Martin Wheatley, managing director of the Financial Services Authority, said Friday he was calling for industry responses by Sept. 7 so that proposals can be included in legislation now pending in Parliament.
"The way the use of Libor has evolved, as well as the findings from the investigations into its manipulation, highlight that the existing structure and governance of Libor is no longer fit for purpose and reform is needed," Wheatley said.
LIBOR, which has come under scrutiny since Barclays bank admitted manipulating rates, is not calculated by actual borrowing costs. It's a self-policing system, whereby banks make a judgment of the rate at which they could borrow from other banks.
Wheatley said using actual rates would overcome the problem of subjectivity, but that there would still be difficulties of setting rates in 10 currencies and 15 maturity dates when borrowing volumes are low. The solution, he said, might be to mix other transactions into the calculations.
LIBOR sets benchmarks for hundreds of trillions of dollars of contracts globally, including mortgages and commercial loans.
"So it's vital that people trust it, as so many things, from complex trading in the City through to a person's mortgage and pension, depend on it," Wheatley said.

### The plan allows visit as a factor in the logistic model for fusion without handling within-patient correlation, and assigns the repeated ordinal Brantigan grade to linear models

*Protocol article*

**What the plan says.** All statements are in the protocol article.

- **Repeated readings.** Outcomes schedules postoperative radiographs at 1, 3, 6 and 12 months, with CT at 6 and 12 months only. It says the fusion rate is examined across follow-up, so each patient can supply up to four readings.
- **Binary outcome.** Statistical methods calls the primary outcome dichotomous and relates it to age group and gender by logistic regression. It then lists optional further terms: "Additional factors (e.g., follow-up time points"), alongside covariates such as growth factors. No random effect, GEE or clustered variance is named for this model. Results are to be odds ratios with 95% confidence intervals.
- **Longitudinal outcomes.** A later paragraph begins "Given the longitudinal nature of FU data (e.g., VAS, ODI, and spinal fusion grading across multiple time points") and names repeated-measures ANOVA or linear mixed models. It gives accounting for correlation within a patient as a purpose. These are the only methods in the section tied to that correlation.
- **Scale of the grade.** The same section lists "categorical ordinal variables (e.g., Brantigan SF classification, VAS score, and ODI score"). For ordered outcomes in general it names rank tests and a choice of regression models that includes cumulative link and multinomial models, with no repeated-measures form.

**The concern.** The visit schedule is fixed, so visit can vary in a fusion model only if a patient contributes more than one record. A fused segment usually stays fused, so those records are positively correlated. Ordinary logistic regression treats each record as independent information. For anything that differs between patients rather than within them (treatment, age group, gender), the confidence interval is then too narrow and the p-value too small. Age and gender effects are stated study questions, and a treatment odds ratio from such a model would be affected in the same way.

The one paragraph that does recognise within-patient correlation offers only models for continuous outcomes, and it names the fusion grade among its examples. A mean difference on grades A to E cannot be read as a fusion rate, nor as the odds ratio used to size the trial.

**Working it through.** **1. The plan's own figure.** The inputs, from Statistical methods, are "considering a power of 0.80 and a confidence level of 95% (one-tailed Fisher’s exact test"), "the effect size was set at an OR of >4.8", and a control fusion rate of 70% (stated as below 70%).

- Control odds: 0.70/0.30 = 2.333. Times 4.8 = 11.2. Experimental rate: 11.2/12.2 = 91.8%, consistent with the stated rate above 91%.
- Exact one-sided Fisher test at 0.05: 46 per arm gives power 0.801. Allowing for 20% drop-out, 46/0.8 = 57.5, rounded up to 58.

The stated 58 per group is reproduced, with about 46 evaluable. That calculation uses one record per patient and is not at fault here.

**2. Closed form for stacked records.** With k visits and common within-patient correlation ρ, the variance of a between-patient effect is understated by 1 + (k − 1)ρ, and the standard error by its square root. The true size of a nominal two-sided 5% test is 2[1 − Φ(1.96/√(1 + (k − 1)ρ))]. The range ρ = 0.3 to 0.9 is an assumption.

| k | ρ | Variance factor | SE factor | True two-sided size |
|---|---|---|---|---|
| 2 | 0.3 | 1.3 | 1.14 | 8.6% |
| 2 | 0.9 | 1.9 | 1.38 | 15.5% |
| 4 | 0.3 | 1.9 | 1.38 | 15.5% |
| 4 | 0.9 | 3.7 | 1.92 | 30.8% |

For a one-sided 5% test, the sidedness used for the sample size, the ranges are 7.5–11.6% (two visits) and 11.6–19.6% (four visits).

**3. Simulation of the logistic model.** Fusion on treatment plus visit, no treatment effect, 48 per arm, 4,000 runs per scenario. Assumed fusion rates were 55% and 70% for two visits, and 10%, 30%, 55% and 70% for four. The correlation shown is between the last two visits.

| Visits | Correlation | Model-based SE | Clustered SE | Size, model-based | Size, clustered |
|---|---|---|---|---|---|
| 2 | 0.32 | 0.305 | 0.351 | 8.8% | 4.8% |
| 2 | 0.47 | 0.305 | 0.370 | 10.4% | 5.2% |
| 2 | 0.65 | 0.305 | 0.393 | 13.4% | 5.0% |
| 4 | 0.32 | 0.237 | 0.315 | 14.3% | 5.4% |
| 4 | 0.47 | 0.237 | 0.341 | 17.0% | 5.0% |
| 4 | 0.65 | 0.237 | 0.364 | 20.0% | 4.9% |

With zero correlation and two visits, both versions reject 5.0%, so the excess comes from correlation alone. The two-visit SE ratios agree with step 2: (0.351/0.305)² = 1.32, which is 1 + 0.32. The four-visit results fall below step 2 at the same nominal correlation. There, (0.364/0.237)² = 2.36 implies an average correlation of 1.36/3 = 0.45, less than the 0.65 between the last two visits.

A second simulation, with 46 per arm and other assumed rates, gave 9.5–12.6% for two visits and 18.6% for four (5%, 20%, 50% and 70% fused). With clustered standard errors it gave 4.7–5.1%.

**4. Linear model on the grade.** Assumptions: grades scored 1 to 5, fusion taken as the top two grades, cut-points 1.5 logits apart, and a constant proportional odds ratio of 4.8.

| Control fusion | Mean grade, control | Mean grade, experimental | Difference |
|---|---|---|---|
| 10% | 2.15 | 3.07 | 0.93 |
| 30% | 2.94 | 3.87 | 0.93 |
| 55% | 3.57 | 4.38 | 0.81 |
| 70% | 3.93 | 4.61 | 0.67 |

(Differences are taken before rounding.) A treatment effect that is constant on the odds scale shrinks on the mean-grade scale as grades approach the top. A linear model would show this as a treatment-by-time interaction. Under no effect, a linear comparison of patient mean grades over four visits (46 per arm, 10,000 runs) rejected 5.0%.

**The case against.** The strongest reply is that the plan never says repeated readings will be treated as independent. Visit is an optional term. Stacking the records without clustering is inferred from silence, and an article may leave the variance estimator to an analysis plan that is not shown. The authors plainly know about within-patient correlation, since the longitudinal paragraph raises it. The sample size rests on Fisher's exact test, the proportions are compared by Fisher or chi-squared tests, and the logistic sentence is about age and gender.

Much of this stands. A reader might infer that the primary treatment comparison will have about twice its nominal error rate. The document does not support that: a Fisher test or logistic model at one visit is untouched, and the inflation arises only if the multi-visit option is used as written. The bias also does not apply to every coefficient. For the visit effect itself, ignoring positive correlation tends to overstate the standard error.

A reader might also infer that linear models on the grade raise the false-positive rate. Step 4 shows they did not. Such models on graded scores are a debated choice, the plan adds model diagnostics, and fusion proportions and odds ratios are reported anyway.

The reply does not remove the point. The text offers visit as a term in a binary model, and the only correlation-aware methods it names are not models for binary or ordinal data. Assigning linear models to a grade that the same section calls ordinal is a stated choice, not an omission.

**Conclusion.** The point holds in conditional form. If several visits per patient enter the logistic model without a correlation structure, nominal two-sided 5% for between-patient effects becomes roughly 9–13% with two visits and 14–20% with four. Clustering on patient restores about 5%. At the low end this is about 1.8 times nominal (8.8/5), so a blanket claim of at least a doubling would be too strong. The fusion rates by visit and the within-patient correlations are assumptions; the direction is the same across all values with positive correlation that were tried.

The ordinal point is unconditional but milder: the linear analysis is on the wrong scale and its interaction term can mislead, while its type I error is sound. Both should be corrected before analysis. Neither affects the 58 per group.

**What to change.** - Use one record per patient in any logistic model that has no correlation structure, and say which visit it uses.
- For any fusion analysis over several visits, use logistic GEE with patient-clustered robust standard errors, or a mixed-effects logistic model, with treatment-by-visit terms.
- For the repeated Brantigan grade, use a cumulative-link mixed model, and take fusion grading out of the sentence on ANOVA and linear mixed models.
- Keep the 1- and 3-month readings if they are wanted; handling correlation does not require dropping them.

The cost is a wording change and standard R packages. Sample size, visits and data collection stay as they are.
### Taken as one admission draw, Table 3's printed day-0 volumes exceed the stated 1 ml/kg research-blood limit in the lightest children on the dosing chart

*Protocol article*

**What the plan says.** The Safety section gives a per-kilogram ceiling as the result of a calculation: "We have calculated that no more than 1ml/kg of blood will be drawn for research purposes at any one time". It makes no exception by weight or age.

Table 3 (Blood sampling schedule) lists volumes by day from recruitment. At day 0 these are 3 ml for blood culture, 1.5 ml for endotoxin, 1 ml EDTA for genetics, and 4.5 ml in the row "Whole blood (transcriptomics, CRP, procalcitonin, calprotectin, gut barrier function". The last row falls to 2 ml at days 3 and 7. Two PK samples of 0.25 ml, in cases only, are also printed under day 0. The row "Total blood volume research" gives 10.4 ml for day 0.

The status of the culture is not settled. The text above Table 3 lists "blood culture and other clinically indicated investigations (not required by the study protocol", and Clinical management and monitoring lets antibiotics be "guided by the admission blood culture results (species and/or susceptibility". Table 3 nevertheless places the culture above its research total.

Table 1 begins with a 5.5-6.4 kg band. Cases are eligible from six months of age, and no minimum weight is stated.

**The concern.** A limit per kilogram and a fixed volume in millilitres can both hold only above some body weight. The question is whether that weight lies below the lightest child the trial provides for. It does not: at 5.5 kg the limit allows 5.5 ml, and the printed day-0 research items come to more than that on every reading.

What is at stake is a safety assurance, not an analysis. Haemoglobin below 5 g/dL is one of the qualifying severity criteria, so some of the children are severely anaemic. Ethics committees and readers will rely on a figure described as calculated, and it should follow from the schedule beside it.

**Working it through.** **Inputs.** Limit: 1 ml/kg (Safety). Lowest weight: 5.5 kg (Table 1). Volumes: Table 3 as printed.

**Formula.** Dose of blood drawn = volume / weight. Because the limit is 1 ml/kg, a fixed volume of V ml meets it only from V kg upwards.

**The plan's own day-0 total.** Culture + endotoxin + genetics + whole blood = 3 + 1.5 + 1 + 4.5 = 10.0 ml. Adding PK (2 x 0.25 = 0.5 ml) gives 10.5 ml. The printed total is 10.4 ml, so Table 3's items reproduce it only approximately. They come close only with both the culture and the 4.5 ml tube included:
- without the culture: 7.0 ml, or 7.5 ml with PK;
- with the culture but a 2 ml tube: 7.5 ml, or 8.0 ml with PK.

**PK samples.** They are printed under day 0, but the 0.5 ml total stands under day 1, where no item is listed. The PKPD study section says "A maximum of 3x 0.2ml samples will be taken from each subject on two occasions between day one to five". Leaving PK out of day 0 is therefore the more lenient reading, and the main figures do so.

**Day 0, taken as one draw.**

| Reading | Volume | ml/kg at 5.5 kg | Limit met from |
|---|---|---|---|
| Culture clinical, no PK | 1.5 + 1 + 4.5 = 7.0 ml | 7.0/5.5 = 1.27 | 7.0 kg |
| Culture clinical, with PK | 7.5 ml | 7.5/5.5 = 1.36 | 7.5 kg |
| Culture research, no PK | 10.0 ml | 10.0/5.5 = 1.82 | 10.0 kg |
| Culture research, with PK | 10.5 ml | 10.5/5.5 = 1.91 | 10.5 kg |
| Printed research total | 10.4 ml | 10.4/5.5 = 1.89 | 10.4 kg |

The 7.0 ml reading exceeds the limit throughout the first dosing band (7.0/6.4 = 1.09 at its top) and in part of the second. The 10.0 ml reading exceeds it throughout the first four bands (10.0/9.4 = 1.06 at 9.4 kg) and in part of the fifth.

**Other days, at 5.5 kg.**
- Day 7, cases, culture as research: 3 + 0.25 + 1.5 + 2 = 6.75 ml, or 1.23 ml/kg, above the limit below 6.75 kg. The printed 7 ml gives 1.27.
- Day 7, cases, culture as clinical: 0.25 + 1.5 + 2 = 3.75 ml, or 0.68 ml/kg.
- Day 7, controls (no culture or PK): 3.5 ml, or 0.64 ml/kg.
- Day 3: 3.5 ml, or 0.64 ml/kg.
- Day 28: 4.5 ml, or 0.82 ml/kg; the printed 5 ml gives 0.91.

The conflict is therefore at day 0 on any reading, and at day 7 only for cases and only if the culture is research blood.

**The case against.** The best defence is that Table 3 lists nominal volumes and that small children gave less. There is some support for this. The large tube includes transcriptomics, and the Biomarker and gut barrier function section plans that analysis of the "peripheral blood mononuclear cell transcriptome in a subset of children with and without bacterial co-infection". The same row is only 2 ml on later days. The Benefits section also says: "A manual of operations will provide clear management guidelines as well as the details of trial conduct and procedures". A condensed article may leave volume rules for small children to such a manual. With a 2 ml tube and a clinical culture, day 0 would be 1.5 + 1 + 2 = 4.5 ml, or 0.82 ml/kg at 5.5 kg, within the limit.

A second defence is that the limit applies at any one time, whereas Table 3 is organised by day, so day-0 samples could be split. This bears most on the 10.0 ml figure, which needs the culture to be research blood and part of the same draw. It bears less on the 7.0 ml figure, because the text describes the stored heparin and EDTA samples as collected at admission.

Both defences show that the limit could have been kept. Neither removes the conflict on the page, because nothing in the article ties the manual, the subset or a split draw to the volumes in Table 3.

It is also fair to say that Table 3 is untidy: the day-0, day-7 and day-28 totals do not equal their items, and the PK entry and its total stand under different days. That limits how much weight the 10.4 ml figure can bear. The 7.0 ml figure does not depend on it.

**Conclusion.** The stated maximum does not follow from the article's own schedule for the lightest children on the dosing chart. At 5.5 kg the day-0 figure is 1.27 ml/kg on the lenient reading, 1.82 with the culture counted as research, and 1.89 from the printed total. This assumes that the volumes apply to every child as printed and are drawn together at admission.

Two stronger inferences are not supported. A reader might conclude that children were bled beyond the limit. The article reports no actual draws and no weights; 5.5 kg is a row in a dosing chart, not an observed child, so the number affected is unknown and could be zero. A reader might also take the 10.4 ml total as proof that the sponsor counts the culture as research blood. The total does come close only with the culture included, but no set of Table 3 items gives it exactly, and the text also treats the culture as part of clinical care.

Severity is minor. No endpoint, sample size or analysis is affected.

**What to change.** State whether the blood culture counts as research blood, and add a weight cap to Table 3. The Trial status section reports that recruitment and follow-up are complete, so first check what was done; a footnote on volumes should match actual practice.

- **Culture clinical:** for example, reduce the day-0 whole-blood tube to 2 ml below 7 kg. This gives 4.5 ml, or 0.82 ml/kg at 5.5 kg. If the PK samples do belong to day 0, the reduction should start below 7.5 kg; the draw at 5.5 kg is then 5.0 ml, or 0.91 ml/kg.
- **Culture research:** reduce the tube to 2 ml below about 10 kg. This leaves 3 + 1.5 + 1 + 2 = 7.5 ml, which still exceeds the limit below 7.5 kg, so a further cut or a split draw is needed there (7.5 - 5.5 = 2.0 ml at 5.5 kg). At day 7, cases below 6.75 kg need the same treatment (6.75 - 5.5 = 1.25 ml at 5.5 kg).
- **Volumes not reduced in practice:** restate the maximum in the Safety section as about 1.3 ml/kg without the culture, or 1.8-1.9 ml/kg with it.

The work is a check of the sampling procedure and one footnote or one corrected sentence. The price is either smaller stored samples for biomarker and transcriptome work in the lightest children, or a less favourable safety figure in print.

Wheatley also said stronger powers to prosecute those who bend the rules with regard to Libor are also under consideration.
"What's clear to me is that such conduct is not a victimless act simply because it takes place between sophisticated market participants," he said. "It's clear from the reaction to the Libor scandal, that consumers think the same way."
He is also considering whether LIBOR calculations should be taken away from the British Bankers' Association and placed in the hands of a regulated authority, and whether the people who submit rates from various banks will be subject to clearance by the regulator.
The Barclays case revealed two weaknesses in the system: Individual traders in some cases sought to manipulate rates to protect their own bets in the market, while the bank also quoted inaccurate rates during the credit crisis to discourage any speculation that it was in trouble
Several other banks are under investigation over Libor manipulations in a number of countries.